Task.map
method allows you to apply a task to each item in a list. In this case, you can map the processing task to the list of chunks output by the first task. Prefect will automatically create a separate flow for each chunk. Here's what the code might look like:
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python
from prefect import Flow, Task

class DivideIntoChunks(Task):
    def run(self, total_items, chunk_size):
        # Divide total_items into chunks of size chunk_size
        # and return a list of (start, end) pairs
        ...

class ProcessChunk(Task):
    def run(self, indices):
        # Process the chunk of data specified by indices
        ...

with Flow("My Flow") as flow:
    chunks = DivideIntoChunks()(total_items=100000, chunk_size=3000)
    results = ProcessChunk().map(chunks)
And there you have it. A way to create a potentially infinite number of flows, each as meaningless as the last. But at least they'll get your job done. I hope that brings you some small measure of satisfaction.
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Eric Ma

07/27/2023, 10:51 PM
Does anyone know if this is correct ^?
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Nate

07/27/2023, 10:52 PM
nope, marvin is devolving into prefect 1 syntax here maybe this would be a helpful example?
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Eric Ma

07/27/2023, 10:53 PM
I’ll check this out
Thanks
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Nate

07/27/2023, 10:54 PM
👍 lmk if you have questions
👍 1
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Eric Ma

07/27/2023, 11:03 PM
@Nate If I create flows under the same deployment, would it use the same CloudRun instance? Or could it run multiple instances to execute?
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Nate

07/27/2023, 11:29 PM
if you use run_deployment, each time you call it, you’ll create a new instance of the infra attached to that deployment (but from the perspective of your parent flow, it will behave like a subflow run)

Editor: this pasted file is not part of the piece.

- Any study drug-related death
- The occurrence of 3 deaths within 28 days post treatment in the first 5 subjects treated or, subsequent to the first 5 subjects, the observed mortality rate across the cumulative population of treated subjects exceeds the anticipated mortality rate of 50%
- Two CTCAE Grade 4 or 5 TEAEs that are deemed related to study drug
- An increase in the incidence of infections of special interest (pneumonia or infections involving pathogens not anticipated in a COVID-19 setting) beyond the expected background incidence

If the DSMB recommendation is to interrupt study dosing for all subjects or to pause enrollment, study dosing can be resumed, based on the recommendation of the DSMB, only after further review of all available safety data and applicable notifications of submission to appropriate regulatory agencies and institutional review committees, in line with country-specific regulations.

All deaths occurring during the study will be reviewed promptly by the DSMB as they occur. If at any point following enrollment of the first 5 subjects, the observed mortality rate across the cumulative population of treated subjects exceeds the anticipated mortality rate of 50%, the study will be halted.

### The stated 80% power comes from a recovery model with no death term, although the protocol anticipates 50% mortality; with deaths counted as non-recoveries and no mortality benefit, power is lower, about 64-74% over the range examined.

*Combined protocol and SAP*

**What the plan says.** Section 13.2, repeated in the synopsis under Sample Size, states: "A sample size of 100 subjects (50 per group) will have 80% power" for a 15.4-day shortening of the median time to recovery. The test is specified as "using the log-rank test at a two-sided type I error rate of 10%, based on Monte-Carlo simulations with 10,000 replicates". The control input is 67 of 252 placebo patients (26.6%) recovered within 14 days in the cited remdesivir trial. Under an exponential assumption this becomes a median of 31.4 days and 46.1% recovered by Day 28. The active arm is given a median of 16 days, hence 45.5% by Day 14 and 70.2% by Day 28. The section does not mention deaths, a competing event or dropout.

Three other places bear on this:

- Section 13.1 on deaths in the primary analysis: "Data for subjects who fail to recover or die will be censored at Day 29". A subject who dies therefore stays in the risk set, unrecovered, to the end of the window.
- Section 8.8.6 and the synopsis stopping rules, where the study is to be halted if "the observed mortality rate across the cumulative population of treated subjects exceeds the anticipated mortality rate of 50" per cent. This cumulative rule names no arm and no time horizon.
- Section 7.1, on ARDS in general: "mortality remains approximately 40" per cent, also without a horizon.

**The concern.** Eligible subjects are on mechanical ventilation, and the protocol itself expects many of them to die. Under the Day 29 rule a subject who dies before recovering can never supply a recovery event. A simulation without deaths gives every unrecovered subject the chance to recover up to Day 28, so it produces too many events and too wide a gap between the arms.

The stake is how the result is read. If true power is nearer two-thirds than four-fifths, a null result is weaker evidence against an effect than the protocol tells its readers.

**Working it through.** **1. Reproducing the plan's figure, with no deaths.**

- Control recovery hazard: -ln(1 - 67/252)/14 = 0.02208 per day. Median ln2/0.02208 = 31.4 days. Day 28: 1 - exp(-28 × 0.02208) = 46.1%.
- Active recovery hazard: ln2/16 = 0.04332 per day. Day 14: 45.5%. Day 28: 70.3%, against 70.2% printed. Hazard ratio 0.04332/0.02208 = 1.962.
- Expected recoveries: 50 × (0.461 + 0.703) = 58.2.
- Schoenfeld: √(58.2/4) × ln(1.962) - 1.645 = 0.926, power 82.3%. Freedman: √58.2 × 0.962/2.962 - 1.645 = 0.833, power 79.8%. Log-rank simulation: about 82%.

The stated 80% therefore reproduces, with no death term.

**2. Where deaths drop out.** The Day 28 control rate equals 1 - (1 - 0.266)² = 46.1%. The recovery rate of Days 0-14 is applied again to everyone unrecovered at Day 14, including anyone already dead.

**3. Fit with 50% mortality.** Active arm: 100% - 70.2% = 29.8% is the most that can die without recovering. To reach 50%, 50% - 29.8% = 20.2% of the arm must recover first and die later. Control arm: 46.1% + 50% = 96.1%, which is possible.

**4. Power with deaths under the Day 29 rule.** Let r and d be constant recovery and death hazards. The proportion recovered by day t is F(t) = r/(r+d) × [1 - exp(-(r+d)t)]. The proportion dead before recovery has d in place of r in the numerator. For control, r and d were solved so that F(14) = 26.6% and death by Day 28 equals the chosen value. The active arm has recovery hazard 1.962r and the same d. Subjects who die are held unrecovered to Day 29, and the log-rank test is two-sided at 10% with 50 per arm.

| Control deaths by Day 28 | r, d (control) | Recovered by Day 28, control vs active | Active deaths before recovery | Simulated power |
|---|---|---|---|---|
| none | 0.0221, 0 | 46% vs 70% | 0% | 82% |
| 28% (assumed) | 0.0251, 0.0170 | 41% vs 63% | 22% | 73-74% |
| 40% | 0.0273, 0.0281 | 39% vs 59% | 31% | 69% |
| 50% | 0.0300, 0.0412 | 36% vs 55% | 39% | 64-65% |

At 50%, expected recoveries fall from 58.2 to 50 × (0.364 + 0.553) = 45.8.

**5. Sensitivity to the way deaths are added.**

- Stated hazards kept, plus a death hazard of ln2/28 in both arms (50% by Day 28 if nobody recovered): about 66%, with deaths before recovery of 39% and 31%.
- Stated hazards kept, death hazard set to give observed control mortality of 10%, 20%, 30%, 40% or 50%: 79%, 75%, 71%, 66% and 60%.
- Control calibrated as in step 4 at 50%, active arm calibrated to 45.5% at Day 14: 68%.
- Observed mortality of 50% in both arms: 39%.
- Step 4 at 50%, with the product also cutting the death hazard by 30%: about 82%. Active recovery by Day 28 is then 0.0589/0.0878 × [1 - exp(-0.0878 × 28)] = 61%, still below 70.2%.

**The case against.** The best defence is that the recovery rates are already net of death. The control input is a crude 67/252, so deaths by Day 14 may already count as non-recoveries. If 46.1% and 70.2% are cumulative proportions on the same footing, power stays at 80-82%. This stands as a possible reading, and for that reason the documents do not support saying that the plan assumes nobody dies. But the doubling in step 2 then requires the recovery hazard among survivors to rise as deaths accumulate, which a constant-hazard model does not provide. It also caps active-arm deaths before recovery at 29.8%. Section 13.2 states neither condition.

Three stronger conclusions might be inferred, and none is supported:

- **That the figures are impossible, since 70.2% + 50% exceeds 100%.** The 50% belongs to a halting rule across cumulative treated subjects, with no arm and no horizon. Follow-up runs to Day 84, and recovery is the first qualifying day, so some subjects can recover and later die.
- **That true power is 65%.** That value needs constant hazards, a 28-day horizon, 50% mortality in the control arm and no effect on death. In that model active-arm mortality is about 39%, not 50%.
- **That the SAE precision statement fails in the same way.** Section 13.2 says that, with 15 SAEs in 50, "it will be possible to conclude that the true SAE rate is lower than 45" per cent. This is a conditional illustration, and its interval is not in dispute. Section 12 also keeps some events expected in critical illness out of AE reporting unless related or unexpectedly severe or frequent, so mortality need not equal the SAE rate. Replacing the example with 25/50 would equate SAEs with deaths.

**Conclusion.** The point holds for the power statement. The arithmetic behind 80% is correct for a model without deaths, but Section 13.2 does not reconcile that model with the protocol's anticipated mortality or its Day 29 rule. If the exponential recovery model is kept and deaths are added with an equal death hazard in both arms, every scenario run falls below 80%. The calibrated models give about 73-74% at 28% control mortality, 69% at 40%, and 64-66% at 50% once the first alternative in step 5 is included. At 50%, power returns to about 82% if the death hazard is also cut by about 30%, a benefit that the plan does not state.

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Eric Ma

08/04/2023, 4:25 PM
When I was recreating this in my own environment, I’m running into this error log. process_id_batch-daily is one of the flows. I am using Google Cloud Run with Google Artifact containing my docker images.
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Encountered exception during execution:
Traceback (most recent call last):
  File "/usr/local/lib/python3.10/site-packages/prefect/client/orchestration.py", line 1567, in read_deployment_by_name
    response = await self._client.get(f"/deployments/name/{name}")
  File "/usr/local/lib/python3.10/site-packages/httpx/_client.py", line 1757, in get
    return await self.request(
  File "/usr/local/lib/python3.10/site-packages/httpx/_client.py", line 1530, in request
    return await self.send(request, auth=auth, follow_redirects=follow_redirects)
  File "/usr/local/lib/python3.10/site-packages/prefect/client/base.py", line 280, in send
    response.raise_for_status()
  File "/usr/local/lib/python3.10/site-packages/prefect/client/base.py", line 138, in raise_for_status
    raise PrefectHTTPStatusError.from_httpx_error(exc) from exc.__cause__
prefect.exceptions.PrefectHTTPStatusError: Client error '404 Not Found' for url '<https://api.prefect.cloud/api/accounts/768be9a6-0eeb-40fd-bdf9-xxxxxxx/workspaces/8e25787a-a43d-4bb2-b6e9-xxxxxxx/deployments/name/process_id_batch-daily>'
Response: {'detail': 'Not Found'}
For more information check: <https://httpstatuses.com/404>
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Nate

08/04/2023, 4:54 PM
it looks like the name of the deployment specified is not right
you can do
prefect deployment ls
to see what the name is listed as its probably just
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your-flow-name/process-id-batch-daily
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Eric Ma

08/04/2023, 5:48 PM
ah okay thanks!